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What's the difference between upselling and cross-selling?

3-minute read

Difference between cross-selling and upselling
Rosanna Parrish

Rosanna Parrish

10 May 2023

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They say the customer is always right but that doesn’t mean business owners aren’t knowledgeable too. Sometimes you know better than anyone what products suit your customers' needs.

Two of the most common ways to help customers make informed purchases – whilst boosting your own revenue – are through cross-selling and upselling. Both of these tactics allow you to increase your income whilst upholding customer satisfaction.

Our guide covers the differences between cross-selling and upselling – as well as how you can use them in your business.

What is upselling?

Upselling is a classic sales technique which has evolved with technology – making it commonplace in businesses both online and offline. Upselling comes into play once a customer already knows what they want.

Upselling isn’t about convincing a customer what to buy, but about building on that idea to get them the best product and the most revenue for your business. After a customer has chosen their product, you can upsell by suggesting upgraded features or add-ons to enhance their experience.

The main goal of upselling is to show the customer why a more premium version of a product is better for their individual needs.

Examples of upselling

Depending on the type of business you run, upselling can take many different forms. Here are some examples you can use in your small business:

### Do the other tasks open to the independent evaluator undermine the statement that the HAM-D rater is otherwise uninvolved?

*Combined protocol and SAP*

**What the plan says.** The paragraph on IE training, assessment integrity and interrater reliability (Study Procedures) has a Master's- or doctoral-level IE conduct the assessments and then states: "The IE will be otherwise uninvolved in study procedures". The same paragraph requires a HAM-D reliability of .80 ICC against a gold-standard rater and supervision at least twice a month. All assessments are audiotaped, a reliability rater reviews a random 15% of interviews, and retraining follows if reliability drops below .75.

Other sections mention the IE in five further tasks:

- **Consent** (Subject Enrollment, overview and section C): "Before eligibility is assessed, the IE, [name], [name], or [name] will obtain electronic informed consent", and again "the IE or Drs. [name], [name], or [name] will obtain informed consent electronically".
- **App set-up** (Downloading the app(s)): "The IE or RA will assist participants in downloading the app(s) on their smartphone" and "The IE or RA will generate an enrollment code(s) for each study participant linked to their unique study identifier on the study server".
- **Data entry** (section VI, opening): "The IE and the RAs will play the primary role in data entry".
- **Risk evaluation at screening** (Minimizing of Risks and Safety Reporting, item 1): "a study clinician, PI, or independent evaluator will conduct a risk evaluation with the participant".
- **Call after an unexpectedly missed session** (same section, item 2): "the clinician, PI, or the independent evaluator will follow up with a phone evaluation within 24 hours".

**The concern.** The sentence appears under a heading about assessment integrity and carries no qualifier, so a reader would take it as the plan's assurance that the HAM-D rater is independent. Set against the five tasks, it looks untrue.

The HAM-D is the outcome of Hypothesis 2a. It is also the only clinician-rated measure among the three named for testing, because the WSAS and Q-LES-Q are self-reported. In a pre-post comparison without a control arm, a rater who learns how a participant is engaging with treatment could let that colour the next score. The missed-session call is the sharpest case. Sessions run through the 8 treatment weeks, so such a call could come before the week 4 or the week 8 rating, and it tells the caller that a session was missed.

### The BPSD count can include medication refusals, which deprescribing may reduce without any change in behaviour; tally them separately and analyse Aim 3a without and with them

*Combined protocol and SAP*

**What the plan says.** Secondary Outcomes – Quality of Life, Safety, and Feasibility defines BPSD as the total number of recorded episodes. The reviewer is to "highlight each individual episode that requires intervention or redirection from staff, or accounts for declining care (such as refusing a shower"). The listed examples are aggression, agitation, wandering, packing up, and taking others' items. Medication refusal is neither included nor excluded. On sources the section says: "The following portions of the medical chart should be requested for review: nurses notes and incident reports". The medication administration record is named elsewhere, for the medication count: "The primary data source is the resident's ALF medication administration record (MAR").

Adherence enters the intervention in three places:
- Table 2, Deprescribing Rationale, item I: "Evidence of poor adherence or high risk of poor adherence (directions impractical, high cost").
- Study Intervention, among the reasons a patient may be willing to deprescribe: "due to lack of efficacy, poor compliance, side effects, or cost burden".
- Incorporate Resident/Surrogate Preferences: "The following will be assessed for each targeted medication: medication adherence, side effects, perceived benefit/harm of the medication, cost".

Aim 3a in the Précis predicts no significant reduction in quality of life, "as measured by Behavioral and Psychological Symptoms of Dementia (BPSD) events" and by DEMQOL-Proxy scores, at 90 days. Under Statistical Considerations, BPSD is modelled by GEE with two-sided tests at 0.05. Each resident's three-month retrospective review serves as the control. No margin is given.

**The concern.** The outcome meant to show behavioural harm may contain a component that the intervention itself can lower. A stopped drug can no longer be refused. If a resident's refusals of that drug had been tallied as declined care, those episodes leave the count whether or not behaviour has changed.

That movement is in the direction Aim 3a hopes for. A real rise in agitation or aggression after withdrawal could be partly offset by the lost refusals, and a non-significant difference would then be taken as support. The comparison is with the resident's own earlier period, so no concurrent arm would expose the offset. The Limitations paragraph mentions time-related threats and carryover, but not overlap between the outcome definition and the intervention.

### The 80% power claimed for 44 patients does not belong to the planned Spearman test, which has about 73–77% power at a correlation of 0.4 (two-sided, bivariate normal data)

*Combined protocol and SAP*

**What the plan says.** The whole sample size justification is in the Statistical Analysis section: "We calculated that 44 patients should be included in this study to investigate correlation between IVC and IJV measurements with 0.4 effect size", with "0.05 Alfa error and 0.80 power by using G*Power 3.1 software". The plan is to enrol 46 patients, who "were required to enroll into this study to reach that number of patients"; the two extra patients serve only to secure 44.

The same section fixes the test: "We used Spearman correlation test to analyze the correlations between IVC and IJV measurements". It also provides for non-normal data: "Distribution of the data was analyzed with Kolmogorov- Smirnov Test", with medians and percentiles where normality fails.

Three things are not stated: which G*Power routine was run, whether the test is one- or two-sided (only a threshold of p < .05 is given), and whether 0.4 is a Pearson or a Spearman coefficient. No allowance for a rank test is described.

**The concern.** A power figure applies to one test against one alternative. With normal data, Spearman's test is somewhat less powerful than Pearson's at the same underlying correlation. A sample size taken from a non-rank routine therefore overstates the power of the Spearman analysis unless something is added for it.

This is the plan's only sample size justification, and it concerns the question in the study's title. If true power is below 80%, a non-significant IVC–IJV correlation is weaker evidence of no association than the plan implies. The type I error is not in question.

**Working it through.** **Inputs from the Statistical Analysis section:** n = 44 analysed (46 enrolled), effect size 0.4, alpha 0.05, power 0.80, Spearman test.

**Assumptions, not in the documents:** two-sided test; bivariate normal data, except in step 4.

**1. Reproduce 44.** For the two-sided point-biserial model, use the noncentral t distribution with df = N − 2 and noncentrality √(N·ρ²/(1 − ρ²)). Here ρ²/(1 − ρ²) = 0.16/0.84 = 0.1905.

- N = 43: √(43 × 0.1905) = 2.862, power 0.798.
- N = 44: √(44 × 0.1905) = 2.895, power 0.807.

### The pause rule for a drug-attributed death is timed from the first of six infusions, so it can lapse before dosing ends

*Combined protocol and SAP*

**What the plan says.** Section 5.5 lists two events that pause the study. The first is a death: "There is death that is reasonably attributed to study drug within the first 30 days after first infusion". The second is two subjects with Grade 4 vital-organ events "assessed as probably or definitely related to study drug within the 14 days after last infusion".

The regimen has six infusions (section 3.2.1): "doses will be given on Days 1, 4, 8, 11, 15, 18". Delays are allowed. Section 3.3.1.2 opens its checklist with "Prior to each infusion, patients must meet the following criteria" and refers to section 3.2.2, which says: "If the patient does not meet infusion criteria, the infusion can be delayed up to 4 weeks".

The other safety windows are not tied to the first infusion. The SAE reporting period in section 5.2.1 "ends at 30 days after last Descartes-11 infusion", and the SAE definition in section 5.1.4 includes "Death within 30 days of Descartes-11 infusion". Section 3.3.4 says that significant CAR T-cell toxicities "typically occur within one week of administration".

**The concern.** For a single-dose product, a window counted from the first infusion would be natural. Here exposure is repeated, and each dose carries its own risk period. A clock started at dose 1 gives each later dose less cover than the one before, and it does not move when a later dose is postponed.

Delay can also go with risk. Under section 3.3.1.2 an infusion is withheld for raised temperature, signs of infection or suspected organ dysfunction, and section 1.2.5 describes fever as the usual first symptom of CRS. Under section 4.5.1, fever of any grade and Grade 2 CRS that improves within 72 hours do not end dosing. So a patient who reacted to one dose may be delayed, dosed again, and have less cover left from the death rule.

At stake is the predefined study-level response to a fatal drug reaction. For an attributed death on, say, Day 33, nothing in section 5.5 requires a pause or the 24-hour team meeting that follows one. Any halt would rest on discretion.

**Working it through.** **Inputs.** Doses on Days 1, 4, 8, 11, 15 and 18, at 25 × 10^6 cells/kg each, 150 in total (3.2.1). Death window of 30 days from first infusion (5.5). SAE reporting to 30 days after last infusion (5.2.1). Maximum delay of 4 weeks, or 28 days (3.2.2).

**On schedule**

• highlighting the benefits of the upgraded version of a product
  • analysing how your products are used and suggesting add-ons based on customer research
  • reiterating the premium options’ value for money
  • offering product add-ons for an additional cost

How you upsell your products will also depend on your business model. If you’re based in a physical shop or restaurant, or offering an in-person service, you can take the time to get to know your customers’ wants and needs and upsell them relevant products.

If you’re a digital business using a company website, there are plenty of opportunities to upsell – both before and after purchase. A great way to upsell your products is to help your customers clearly see the differences between similar items.

Think about how you’re visually displaying this information, as a user may not think to check each individual product listing on your website. Where there are similar or standard/premium options, try clearly showing the differences between them in a table or grid. Include information on their different features and price points so your customers can make an informed decision.

You can also use the checkout page to remind customers of their other options. Follow up emails after purchasing are also a good way to check in and make sure your customers don’t need to upgrade to a premium version.

What is cross-selling?

Cross-selling is another popular sales and marketing tactic. Whereas upselling focuses on convincing customers to buy more premium products, cross-selling is all about supplementary products. You’ve probably seen cross-selling in action whenever you buy something. From a supermarket meal deal enticing you to buy a drink and snack or the ‘people also bought’ section on your favourite online shops.